Today’s interview is with Kit Arrington, Supervisory Program Specialist (on detail) in the Digital Resources Division of the Law Library of Congress.
Describe your background.
I embrace Washington, DC as home having made my life here for almost 30 years, including raising two daughters who are both home now finishing their spring college semesters online. Growing up in Oklahoma and Chicago, my immediate family included lawyers, teachers, a scientist, and an anthropologist – my mother ended her working life by opening a used book store, so I grew up in an environment that promoted knowledge and curiosity and encouraged me to explore my own questions and interests.
What is your academic/professional history?
I have a humanities field major B.A. from U.C. Berkeley and worked as a paralegal, an office manager, and I spent five months backpacking around the world before eventually joining the Library of Congress in 1995 as a digital technician in the Prints & Photographs Division (P&P) as part of the National Digital Library Pilot Project. I have participated in expansion of collections-scanning work within P&P as a digital project manager, as well as being able to contribute to broader external initiatives including the Federal Agencies Digitization Guidelines Initiative (FADGI) still image guidelines, ongoing participation as a reviewer for the Imaging Science and Technology Archiving Conference, and contributing the chapter “Digitizing Photographs” to the Society of American Archivists 2006 publication, Photographs: Archival Care and Management. Recently, I’ve been interested in issues of preserving born-digital design files, co-chairing a 2017 symposium on the topic at the Library: Designing the Future Landscape: Digital Architecture, Design and Engineering Assets.
How would you describe your job to other people?
As a member of the Library of Congress Leadership Development Program’s tenth cohort, I’m on a March-June detail to the Law Library to supervise a great team of three and manage the Global Legal Research Directorate (GLRD) Report Archive Project. The reports are an incredibly rich resource created by the Law Library from the 1940’s to the present. The project consists of both preserving reformatted and born-digital PDF files using the Library’s Content Transfer System, and it is making the public reports available online in the collection “Publications of the Law Library of Congress.” At the end of my first week we learned in a telework introduction that in response to the novel coronavirus pandemic, telework was anticipated to begin. At the end of my second week we were told that it was to begin the following Monday, March 16. So an unexpected part of the job was strategizing how best to keep us well-connected and communicating when we no longer share an office space. E-mail and telephone are helpful, though video meetings are our linchpin. Fortunately, the project is very telework-friendly. Work was temporarily suspended on digitizing paper reports and is now focused on the born-digital reports which are all network accessible. The project, after a couple of years of preparation, is currently moving forward in digital preservation and access production mode with many moving parts within the Law Library, with support from other areas of the Library, and a cataloging collaboration with the U.S. Government Publishing Office (GPO), all working to reach established goals for archived and online legal reports.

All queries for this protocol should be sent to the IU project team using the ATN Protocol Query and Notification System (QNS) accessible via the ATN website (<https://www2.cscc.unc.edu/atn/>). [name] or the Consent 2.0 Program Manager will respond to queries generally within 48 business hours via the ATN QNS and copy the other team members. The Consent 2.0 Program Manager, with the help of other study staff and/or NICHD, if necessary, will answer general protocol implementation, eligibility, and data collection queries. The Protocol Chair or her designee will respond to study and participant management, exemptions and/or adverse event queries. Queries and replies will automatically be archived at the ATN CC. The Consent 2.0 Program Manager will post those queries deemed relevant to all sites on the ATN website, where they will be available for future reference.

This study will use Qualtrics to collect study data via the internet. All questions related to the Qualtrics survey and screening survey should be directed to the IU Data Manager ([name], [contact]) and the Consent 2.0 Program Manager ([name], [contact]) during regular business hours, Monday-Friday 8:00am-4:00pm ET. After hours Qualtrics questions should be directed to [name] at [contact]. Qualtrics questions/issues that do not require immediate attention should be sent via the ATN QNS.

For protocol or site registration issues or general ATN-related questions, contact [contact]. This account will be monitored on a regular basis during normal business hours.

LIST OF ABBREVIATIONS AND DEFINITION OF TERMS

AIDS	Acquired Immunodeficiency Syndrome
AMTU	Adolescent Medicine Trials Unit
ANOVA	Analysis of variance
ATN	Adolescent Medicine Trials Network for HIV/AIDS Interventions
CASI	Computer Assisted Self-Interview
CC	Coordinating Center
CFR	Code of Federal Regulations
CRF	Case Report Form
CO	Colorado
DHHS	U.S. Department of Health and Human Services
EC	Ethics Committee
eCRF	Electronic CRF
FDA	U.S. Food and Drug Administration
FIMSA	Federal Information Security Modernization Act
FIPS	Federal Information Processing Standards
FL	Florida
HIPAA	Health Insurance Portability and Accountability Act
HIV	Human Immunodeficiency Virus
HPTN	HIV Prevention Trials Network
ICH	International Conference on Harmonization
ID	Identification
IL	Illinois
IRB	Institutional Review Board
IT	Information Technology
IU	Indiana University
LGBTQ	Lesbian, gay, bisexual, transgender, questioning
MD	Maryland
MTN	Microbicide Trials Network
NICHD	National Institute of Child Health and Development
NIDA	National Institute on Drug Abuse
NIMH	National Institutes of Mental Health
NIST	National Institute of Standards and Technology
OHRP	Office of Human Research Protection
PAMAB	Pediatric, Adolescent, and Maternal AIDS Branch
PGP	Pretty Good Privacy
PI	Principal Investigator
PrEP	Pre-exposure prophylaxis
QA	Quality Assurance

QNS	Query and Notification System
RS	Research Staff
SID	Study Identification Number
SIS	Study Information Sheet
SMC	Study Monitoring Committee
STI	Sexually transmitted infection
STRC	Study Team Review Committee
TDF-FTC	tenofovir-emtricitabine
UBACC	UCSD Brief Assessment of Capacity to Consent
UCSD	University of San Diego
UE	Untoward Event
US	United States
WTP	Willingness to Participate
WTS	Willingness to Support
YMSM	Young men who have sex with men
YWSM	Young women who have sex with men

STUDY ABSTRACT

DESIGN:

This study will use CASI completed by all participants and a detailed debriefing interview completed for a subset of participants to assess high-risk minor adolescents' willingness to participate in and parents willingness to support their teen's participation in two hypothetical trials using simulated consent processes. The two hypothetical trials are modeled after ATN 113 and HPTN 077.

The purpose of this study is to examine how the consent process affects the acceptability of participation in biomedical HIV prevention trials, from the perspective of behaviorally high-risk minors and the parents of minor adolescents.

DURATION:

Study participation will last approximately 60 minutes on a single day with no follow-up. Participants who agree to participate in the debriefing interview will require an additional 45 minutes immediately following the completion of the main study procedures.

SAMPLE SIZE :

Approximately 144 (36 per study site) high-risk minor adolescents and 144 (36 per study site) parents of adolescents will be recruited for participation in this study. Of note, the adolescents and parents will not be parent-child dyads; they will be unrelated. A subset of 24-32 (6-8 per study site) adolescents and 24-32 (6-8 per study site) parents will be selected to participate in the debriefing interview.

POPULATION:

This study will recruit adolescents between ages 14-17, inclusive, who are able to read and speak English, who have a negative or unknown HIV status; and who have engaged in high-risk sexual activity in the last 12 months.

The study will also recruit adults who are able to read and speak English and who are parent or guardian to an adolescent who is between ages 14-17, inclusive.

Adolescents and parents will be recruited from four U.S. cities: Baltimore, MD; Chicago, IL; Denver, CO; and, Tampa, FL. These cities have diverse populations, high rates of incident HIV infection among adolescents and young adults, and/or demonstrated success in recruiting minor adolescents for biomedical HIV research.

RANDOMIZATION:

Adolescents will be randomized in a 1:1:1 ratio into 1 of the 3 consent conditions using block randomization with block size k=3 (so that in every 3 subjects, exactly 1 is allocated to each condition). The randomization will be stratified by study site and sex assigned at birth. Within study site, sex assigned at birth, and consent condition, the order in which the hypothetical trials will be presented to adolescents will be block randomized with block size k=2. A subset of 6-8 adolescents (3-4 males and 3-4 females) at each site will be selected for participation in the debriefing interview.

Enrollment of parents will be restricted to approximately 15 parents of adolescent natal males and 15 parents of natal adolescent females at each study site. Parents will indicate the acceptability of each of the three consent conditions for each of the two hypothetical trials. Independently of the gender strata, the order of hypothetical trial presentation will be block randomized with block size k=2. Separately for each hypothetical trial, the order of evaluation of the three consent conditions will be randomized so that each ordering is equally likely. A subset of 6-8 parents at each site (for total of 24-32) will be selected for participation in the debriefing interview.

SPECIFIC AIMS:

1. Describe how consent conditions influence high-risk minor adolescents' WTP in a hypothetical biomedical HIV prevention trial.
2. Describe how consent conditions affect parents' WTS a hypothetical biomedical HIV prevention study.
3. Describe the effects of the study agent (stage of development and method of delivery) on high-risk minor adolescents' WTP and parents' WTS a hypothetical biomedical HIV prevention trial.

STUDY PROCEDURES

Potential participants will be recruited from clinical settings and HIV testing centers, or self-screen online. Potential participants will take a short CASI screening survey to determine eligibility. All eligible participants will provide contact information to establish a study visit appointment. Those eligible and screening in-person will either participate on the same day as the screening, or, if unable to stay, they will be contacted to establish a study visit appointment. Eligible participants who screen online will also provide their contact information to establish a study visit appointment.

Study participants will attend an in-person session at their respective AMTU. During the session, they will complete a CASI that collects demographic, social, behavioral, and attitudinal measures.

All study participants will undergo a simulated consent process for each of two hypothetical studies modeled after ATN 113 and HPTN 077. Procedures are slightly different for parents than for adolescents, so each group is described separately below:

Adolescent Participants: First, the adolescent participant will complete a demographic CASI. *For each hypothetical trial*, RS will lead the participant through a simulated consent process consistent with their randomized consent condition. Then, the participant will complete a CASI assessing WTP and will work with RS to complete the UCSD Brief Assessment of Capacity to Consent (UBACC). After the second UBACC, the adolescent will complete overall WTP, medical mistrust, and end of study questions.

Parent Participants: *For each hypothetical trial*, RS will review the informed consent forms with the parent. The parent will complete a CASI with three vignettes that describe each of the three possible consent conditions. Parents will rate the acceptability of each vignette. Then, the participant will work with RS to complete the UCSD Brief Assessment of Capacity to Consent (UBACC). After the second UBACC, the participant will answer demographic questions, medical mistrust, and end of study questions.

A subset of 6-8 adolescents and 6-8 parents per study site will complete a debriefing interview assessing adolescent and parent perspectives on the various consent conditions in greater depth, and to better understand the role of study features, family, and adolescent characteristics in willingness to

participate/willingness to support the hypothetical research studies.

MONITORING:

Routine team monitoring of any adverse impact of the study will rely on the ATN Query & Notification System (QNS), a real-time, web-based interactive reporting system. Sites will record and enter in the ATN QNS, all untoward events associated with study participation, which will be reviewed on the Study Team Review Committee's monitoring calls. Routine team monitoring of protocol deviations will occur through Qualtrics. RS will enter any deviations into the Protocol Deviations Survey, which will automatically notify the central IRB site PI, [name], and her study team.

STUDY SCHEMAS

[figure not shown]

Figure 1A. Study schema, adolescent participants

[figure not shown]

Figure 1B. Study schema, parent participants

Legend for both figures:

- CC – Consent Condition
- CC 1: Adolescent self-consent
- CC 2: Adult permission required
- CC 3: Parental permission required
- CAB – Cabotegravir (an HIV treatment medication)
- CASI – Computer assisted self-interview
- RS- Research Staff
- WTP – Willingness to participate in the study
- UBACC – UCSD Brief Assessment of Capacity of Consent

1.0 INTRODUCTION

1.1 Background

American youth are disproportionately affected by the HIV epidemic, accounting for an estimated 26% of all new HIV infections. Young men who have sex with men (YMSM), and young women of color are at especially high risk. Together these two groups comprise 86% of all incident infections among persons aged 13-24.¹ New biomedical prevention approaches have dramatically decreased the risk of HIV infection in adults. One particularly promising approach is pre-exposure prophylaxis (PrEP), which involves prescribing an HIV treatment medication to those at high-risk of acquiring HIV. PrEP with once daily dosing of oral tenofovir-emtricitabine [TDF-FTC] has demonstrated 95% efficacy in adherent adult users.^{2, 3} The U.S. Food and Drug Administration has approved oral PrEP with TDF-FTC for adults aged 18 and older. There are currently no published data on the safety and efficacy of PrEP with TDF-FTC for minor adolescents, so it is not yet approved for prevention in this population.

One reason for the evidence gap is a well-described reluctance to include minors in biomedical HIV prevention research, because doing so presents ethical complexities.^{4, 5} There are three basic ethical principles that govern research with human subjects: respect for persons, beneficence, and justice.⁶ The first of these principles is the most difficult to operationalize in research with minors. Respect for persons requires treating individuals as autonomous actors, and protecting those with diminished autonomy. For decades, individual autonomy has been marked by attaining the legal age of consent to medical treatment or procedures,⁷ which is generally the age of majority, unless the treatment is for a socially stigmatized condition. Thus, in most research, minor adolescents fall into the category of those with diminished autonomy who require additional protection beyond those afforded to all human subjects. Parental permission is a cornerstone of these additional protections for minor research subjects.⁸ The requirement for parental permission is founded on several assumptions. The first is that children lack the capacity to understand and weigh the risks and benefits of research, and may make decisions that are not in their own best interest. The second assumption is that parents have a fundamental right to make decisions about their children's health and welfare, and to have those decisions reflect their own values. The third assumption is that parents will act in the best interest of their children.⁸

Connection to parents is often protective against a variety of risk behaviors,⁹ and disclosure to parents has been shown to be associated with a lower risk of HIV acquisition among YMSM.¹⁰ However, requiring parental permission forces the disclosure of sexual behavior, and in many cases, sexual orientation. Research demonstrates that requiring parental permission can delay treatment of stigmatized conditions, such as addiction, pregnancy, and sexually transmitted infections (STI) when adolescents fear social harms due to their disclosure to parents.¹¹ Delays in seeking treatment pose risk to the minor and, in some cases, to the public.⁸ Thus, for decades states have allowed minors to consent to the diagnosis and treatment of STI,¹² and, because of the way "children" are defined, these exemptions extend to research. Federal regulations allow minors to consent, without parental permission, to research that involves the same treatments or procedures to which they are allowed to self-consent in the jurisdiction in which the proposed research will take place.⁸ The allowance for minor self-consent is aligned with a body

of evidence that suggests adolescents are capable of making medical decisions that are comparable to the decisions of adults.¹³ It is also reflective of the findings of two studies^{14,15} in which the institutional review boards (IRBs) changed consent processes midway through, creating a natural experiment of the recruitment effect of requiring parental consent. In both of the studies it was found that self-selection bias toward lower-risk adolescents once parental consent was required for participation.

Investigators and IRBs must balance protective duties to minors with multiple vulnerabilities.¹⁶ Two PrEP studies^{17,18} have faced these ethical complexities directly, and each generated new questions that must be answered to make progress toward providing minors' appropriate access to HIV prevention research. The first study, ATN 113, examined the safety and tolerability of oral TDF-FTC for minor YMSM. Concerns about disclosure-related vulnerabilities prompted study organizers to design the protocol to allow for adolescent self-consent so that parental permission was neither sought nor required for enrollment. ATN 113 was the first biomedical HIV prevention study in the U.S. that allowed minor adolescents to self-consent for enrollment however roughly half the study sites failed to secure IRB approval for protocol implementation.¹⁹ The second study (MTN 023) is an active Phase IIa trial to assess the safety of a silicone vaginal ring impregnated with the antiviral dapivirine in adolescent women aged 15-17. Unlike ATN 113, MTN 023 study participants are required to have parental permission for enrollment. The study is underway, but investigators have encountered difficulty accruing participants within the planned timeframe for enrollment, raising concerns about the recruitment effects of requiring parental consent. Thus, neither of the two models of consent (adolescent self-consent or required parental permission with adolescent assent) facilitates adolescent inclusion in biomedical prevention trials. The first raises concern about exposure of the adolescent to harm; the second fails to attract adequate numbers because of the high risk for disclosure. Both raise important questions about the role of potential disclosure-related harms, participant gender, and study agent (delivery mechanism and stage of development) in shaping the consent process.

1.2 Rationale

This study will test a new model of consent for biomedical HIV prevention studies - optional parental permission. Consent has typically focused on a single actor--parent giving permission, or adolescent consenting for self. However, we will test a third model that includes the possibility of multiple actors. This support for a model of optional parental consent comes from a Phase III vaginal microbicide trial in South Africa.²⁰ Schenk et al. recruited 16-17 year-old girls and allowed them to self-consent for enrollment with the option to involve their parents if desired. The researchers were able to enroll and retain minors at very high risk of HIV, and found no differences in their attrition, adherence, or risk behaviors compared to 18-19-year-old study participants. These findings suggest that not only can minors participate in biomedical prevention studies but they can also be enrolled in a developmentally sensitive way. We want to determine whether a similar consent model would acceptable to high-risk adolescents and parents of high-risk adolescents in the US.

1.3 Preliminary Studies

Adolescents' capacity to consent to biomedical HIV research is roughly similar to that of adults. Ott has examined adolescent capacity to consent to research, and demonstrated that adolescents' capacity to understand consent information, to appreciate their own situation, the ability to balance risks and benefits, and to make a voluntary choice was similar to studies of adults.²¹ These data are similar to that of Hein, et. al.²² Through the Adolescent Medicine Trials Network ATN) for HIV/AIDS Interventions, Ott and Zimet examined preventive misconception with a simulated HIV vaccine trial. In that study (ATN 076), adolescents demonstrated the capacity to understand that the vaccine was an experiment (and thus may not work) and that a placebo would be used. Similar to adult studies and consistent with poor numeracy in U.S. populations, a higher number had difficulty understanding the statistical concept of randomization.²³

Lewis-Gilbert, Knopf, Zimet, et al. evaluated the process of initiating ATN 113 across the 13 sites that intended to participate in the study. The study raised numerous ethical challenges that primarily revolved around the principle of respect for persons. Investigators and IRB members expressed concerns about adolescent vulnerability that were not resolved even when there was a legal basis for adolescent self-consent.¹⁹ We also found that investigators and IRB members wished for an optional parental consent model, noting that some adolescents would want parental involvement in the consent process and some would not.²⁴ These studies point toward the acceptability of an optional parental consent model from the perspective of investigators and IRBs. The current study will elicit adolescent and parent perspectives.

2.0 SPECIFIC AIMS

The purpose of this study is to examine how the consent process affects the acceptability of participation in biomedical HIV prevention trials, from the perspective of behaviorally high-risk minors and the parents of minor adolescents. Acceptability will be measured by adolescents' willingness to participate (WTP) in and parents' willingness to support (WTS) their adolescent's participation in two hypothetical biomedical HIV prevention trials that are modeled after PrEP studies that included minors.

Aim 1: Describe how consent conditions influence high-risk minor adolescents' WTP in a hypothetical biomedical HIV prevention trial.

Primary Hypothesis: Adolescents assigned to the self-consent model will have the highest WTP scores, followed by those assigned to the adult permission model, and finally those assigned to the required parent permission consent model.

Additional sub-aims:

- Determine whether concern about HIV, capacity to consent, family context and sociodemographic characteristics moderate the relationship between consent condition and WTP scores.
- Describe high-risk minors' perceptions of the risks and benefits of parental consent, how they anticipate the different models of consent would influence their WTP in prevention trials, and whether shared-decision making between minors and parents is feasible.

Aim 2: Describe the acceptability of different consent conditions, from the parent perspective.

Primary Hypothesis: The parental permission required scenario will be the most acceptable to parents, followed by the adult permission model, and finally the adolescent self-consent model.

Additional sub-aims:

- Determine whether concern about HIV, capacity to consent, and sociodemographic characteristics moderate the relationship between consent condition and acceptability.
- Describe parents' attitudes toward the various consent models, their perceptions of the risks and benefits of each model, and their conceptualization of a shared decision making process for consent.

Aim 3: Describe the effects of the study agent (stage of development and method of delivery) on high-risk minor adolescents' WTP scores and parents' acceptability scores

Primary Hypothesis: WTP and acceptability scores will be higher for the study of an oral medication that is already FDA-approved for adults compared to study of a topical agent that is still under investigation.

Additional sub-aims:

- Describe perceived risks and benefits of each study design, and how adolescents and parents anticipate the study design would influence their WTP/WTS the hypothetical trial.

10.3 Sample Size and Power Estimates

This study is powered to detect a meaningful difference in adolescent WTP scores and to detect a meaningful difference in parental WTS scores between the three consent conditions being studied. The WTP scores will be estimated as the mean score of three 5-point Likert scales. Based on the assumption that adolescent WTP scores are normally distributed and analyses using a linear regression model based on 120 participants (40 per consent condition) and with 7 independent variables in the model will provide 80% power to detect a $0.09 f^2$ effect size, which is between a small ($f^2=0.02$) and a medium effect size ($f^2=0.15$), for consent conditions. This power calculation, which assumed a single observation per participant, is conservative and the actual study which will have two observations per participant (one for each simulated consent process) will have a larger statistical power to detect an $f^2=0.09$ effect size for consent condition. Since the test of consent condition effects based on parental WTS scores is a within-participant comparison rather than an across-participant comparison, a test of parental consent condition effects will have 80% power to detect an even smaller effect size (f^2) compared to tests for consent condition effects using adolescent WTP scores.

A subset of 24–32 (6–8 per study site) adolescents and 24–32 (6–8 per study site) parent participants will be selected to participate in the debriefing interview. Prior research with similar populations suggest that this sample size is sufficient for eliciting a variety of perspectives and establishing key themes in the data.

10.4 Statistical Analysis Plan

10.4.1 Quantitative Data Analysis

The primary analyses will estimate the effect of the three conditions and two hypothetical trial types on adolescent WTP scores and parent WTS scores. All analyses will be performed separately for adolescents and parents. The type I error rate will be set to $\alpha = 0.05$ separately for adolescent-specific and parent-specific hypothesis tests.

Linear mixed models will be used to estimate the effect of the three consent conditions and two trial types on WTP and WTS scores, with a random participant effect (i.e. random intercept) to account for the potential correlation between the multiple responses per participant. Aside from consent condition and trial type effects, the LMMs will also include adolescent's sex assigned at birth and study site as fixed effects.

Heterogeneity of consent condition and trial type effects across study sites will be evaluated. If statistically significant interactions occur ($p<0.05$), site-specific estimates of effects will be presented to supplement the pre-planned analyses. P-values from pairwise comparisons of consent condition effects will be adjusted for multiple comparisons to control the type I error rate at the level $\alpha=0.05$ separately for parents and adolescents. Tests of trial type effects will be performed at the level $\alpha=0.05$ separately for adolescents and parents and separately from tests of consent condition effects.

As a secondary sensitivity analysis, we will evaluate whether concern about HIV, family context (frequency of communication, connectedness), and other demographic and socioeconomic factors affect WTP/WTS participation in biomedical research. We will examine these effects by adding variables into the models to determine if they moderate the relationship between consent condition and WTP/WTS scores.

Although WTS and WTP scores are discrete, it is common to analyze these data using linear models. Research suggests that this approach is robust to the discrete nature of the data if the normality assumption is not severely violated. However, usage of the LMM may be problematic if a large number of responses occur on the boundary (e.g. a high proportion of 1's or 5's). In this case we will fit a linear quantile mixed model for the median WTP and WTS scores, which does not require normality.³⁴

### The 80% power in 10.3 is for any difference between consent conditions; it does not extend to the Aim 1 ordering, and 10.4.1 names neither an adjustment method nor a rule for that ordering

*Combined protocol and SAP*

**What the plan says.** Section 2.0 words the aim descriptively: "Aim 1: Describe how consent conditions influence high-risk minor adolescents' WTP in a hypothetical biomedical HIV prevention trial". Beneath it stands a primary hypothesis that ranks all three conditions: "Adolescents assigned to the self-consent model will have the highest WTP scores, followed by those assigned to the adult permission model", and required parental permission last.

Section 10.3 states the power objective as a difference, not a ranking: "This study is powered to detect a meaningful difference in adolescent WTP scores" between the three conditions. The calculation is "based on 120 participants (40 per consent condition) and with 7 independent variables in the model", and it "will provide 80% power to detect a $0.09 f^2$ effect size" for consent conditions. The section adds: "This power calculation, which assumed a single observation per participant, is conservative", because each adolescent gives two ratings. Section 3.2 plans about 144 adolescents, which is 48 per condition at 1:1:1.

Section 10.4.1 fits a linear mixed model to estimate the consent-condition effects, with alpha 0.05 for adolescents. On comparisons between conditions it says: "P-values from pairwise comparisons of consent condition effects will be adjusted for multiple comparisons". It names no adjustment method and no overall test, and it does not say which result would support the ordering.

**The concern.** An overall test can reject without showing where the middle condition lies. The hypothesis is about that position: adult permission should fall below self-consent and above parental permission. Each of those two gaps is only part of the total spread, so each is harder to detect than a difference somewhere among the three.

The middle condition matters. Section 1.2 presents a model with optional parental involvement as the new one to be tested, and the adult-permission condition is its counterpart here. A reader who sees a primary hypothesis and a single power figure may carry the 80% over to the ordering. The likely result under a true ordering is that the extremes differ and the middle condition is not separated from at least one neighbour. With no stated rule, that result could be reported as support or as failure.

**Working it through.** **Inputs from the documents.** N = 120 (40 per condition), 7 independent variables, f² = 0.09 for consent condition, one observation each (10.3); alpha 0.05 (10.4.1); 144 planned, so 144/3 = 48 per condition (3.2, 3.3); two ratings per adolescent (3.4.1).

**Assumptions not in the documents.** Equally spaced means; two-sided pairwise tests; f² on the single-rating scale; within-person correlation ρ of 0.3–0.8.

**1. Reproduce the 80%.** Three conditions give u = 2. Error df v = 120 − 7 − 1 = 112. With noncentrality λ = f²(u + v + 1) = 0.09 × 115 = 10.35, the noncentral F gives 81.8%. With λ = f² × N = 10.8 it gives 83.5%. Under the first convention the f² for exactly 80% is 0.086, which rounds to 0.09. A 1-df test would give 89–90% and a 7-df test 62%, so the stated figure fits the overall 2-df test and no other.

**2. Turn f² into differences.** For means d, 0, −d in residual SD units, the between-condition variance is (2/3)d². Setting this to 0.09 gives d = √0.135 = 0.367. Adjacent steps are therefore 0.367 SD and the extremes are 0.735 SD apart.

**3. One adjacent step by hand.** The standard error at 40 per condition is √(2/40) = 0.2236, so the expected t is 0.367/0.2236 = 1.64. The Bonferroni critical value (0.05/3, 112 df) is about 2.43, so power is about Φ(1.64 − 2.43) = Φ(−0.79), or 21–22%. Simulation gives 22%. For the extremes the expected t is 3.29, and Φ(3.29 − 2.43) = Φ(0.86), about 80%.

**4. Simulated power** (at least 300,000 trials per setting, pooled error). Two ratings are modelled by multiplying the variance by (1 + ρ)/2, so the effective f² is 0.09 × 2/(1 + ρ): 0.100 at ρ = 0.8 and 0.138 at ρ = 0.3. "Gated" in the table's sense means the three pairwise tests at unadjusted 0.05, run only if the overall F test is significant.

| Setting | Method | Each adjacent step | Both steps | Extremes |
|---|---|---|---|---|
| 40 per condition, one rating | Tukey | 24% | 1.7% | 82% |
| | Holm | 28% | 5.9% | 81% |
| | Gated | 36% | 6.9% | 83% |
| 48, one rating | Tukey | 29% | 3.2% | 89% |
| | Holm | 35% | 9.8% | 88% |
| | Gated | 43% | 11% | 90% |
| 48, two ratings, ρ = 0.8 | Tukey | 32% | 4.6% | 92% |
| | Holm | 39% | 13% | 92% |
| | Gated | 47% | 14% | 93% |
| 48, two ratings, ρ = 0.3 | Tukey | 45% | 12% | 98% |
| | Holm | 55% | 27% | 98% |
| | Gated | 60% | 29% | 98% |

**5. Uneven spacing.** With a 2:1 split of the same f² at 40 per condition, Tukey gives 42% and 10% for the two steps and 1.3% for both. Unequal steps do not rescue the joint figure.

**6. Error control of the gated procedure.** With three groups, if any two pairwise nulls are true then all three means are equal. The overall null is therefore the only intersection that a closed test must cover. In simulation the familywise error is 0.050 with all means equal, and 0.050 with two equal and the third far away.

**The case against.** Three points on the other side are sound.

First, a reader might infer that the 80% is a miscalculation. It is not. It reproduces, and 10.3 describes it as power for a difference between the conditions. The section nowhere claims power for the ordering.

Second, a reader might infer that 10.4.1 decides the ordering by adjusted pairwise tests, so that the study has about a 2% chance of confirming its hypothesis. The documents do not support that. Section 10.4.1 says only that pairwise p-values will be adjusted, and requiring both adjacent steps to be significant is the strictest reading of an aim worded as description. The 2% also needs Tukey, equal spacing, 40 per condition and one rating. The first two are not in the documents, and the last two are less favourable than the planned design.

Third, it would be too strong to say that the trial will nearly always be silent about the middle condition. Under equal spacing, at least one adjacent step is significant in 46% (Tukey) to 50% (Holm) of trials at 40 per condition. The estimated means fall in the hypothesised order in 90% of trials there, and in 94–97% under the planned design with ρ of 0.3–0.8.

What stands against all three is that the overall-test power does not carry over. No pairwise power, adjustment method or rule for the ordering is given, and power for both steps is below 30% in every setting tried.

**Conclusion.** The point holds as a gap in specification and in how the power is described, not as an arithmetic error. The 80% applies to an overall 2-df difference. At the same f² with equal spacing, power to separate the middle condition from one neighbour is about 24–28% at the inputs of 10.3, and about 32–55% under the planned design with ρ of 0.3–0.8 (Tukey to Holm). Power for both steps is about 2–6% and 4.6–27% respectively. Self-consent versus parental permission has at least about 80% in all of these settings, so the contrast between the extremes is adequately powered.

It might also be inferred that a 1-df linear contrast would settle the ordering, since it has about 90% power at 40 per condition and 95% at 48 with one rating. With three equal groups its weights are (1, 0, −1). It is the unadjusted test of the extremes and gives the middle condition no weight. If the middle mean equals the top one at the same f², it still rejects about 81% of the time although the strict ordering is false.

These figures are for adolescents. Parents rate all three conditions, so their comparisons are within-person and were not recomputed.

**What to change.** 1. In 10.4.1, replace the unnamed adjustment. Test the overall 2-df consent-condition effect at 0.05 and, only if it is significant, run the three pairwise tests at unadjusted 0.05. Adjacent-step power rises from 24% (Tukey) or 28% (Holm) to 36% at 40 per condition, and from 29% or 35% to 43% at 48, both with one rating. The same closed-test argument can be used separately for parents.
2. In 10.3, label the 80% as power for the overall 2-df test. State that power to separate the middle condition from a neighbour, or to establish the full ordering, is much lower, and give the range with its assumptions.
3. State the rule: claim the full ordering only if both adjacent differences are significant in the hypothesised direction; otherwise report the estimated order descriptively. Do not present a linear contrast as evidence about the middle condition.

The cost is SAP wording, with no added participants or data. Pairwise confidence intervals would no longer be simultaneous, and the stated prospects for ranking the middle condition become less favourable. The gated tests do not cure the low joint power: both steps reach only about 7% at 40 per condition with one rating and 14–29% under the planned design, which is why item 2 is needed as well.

Why did you want to work at the Law Library of Congress?
I’ve always enjoyed the law, both from family practitioners as well as watching the process of legislation. Possibly my favorite holding of the Library of Congress is the rough draft of the Declaration of Independence. It’s amazing to see the process of negotiation and change through that mark-up. Being part of a project that is sharing historical knowledge of laws through time on a world-wide scale is very exciting. I was also inspired by the opportunity to work alongside so many knowledgeable and engaged colleagues. It’s been very rewarding.
What is the most interesting fact you have learned about the Law Library of Congress?
There are so many that it’s hard to choose. I’ve been overusing the word “fascinating” these last few weeks. It’s interesting that the Law Library has its own rare book collection and curator, and that it is required to have a reference staff member on hand when Congress is in session – no matter the day or hour of the day. Though I think it is the fact that the Law Library has most of its collections onsite, housed in the sub-basement stacks, that I found most interesting. Based on the previous fact the need is obvious, though I found it fascinating!
What’s something most of your co-workers do not know about you?
I was one of two representatives from the Capitol Hill neighborhood organization, the Eastern Market Preservation and Development Corporation, participating in a convened consortium of folk who drafted the 1999 legislation to preserve the unique small business grocery, farmers, arts and crafts, and flea market structure that defines Eastern Market. I’m also a guerilla gardener for weeds. I’ll pull up weeds as I’m out walking about the neighborhood, particularly for rental properties that don’t have a gardening tenant. After a couple of years of work, I’m winning a battle against an invasive vine that had begun to envelope the bushes of Folger Park.